Huboard – backend!

Your favorite open source kanban board built on top of the GitHub api has gotten a little bit more awesome. I’ve decided to release the backend that is keeping all up to date and super fancy.

Why nodejs (express +

1. Simple

Nodejs (express + was by far the easiest thing for me to get running on heroku. The original version I published back in August was only about 26 lines of javascript.

2. Reliable

I’m absolutely amazed, I pushed that code up to heroku back in August and haven’t touched it. It ran for about 6 months and I never even checked on it. As far as I can tell it never even crashed.

3. Documentation

There is a ton of great tutorials and blog posts just a google search away on getting up and running on heroku.

4. Cheap (free as in beer)

Plain vanilla install of and express configured to use xhr-polling has been running problem free on heroku with one free dyno for 6 months. I’m not exactly sure how far that will scale using the MemoryStore (eventually I’ll run out of RAM) but huboard is sitting at nearly 4000 users and haven’t had any problems yet

Other options

I did explore other options

  • .NET – server sent events – (fubumvc or signalr)

    • FubuMVC.ServerSentEvents
      • Not supported by heroku (see #1 && #4)
      • SSE only – no fallback support
      • Very little documentation
    • [SignalR]
      • Not supported by heroku
      • Not as stable (at the time)
  • Ruby – EventMachine

    • I originally wanted to use something simple on top of ruby. I tried several different approaches and ultimately I just couldn’t figure out how to host a HTTP POST endpoint && the socket connections inside the same app.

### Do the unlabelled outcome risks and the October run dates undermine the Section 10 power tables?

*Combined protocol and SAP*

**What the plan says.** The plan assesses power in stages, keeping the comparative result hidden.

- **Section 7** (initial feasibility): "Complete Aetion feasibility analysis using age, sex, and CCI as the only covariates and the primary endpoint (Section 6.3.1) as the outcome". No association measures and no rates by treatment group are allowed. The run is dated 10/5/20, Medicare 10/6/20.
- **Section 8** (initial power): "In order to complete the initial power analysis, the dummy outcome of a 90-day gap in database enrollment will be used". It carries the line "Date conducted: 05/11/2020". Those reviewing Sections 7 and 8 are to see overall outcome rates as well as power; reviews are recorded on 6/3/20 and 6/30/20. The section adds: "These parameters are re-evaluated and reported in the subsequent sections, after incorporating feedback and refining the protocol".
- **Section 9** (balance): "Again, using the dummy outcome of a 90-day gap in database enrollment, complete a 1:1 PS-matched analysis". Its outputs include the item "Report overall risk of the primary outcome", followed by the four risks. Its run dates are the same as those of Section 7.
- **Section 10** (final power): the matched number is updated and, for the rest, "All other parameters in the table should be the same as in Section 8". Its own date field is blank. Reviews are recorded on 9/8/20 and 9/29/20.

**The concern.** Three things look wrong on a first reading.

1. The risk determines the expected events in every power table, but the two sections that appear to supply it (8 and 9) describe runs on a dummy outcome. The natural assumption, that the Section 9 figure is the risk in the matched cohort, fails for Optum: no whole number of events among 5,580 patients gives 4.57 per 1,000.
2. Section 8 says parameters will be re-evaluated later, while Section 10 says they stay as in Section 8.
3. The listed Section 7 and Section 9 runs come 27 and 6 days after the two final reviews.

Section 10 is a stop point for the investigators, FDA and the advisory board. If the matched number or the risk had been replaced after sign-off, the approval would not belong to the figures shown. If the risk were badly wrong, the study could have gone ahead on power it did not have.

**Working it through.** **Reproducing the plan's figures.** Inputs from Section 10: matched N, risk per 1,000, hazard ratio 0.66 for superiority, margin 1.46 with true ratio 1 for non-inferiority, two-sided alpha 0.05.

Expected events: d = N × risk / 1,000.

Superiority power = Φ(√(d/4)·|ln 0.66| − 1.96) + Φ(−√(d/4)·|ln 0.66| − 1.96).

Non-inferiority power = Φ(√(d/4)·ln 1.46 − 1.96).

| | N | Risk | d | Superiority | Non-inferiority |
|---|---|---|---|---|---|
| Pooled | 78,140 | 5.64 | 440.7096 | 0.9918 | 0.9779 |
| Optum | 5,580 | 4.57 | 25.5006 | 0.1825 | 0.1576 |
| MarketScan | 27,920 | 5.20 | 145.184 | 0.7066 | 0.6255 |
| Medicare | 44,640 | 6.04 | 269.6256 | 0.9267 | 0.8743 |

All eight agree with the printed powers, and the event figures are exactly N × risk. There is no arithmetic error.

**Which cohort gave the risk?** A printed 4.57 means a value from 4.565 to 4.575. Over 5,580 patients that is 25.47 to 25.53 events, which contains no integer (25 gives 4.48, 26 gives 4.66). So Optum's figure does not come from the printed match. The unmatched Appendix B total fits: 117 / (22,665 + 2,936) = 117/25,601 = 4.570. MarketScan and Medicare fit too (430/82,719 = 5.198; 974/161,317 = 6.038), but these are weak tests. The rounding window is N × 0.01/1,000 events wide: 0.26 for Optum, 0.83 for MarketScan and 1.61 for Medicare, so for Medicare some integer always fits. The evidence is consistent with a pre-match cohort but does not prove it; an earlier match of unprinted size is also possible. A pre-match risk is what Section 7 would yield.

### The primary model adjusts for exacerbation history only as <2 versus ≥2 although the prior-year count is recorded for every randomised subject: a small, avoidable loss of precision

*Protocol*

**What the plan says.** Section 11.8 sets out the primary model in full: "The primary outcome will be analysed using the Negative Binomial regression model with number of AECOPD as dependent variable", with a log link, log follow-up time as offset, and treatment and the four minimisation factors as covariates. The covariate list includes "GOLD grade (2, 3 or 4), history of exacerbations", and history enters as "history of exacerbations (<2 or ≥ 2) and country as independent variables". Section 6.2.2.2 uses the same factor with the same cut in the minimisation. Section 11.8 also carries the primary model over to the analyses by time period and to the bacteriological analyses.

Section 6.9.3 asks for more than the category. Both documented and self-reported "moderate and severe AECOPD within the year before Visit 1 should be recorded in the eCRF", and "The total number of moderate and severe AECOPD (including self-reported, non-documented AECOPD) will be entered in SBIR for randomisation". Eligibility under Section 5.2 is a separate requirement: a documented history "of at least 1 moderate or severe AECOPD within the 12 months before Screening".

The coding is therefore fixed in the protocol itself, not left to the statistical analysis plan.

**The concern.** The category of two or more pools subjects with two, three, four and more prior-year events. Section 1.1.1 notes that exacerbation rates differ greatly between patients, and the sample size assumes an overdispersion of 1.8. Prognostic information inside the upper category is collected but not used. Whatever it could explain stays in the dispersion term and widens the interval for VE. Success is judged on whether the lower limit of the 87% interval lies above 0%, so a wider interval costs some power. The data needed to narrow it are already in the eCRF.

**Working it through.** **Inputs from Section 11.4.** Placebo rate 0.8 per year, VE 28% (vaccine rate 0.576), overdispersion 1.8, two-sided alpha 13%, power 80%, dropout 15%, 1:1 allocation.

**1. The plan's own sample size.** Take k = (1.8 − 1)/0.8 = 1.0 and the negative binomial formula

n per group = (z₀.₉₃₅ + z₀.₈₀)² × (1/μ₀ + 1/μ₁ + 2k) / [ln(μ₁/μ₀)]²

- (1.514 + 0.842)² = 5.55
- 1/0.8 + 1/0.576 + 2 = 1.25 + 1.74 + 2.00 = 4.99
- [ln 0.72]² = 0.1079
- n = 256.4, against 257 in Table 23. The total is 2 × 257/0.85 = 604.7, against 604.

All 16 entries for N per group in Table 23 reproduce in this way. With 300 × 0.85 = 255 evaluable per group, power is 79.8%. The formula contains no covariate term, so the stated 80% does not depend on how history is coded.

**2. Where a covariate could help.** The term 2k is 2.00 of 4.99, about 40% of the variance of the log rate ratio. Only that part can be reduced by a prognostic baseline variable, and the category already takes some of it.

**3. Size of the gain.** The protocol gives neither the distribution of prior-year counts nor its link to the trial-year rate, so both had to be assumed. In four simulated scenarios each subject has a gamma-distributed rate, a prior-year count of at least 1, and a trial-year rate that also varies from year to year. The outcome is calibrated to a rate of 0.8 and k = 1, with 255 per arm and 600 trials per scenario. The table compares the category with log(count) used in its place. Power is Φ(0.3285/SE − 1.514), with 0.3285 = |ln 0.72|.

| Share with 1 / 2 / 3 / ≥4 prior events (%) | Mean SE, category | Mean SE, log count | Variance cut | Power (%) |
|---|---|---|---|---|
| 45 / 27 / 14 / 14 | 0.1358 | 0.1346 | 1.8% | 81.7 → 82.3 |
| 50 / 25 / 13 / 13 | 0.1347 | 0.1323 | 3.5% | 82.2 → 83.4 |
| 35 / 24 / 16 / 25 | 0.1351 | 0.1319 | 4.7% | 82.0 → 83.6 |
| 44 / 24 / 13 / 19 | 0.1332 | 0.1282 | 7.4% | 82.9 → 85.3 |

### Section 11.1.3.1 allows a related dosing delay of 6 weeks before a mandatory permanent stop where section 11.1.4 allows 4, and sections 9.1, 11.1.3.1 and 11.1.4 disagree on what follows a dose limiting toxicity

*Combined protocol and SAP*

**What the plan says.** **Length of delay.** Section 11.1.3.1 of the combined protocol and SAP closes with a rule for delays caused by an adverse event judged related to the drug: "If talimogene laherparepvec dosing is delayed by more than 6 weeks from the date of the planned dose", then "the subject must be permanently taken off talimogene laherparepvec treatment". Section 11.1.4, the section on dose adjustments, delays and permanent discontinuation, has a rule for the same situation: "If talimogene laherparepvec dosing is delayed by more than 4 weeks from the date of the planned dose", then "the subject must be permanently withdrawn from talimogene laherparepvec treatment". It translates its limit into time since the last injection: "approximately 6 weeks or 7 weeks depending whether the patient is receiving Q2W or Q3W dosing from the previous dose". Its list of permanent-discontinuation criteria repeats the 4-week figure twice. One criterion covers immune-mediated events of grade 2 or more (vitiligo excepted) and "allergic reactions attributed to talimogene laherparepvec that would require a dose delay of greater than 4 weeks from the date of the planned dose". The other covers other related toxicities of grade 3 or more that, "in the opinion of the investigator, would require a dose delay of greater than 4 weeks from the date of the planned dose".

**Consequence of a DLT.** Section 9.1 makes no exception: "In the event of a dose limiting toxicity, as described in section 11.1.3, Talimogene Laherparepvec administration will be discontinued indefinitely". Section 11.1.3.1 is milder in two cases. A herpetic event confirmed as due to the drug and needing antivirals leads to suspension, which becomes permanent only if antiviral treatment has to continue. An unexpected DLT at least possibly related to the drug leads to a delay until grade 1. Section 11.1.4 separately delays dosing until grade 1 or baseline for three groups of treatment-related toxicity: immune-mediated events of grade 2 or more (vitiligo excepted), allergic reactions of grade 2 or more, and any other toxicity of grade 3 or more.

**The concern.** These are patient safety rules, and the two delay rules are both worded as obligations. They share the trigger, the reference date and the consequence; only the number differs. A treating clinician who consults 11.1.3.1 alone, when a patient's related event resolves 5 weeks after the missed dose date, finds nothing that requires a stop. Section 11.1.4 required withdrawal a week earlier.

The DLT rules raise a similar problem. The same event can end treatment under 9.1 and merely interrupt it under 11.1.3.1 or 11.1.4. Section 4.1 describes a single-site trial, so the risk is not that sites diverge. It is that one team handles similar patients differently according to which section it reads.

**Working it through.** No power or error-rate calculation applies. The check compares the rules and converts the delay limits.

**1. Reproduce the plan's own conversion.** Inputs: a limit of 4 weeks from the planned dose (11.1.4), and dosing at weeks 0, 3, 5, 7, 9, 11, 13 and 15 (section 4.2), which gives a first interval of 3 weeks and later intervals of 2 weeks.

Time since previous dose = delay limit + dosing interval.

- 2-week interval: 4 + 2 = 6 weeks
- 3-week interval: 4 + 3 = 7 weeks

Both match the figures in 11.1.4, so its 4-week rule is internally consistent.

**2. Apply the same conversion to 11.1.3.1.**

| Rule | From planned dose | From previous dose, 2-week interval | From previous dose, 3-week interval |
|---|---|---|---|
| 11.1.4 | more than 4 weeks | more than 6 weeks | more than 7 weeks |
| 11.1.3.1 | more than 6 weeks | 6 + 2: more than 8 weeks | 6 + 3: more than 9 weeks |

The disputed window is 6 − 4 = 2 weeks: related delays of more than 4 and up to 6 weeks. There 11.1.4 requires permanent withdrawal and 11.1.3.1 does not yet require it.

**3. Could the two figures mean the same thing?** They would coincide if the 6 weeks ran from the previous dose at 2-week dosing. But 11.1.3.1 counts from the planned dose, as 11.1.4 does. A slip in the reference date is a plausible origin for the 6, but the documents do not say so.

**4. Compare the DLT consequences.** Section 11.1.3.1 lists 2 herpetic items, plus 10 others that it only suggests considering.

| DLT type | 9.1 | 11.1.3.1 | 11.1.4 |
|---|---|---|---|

Why did it take you so long to release it?

Well the TL;DR; is that it wasn’t secure. It was largely experimental. Back when I published the RealTime™ support the server was only about 26 lines of nodejs. It had no security because I didn’t know how to set it up. So I secure it the best I could (with a simple correlation string) and called it a day. The code wasn’t published so hackers at least had a harder time connecting to the socket than if the code was in the open. Security by obscurity (I know shame on me, I’m sorry).

How are you going to make it secure?

Step one is open sourcing it, people who are using huboard and know more than I do will hopefully care enough to help me make it as secure as possible.

  • Things I’m doing already.

All my users trust me with their OAuth token and I take that responsibility seriously. I try my best to make sure your authorization key doesn’t get into the wrong hands. Huboard never exposes your authorization key unencrypted.

The socket server now performs a handshake when making a connection. Your encrypted OAuth token is passed into via query string, which turns around and passes the encrypted key to a huboard api endpoint that decrypts your token and asks the GitHub api if its valid.

*** Disclaimer *** I’m not a security expert, I’m not happy that I’m passing the token back to huboard for verification. It doesn’t feel right. I tried for days to decrypt the token using node in order to validate the token inside the handshake code but I just ran into dead ends. I think it has something to do with the encoding of ruby vs node but I had very similar encryption code on both platforms and could figure out how to get node to decrypt a string from ruby or visa versa. Please help!
Huboard redesign (gif edition)